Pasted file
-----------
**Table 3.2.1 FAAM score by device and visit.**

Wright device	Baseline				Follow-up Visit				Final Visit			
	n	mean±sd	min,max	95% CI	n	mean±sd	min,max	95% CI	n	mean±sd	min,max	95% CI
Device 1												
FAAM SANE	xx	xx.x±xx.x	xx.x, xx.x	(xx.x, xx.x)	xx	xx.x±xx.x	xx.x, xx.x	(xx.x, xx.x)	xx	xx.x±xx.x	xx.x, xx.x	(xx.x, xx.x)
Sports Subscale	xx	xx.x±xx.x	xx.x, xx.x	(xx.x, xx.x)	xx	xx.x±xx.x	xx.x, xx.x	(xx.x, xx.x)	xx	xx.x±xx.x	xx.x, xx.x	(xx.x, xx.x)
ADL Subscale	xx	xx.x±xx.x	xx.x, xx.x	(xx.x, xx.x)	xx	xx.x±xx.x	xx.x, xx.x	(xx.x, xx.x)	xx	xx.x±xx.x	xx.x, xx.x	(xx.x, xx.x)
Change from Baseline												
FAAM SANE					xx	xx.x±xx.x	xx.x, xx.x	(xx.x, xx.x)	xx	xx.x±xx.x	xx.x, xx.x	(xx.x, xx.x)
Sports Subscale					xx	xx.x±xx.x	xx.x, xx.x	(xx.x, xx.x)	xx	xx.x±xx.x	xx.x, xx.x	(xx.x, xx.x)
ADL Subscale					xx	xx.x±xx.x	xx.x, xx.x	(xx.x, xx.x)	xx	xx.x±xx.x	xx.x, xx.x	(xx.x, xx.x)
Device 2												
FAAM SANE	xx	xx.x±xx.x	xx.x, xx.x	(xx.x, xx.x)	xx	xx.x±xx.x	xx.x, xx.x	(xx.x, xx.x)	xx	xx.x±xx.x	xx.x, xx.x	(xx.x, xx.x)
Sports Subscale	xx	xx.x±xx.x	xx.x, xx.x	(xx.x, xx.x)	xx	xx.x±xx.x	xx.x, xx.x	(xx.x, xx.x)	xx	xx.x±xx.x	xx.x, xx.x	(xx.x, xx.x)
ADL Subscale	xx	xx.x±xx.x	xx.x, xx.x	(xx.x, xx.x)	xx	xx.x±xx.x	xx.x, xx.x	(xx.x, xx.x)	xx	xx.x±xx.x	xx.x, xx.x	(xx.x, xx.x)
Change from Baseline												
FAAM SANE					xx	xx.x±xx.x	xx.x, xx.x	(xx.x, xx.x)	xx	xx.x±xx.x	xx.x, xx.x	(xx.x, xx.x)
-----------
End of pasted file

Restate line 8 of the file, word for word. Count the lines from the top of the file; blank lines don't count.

Change from Baseline												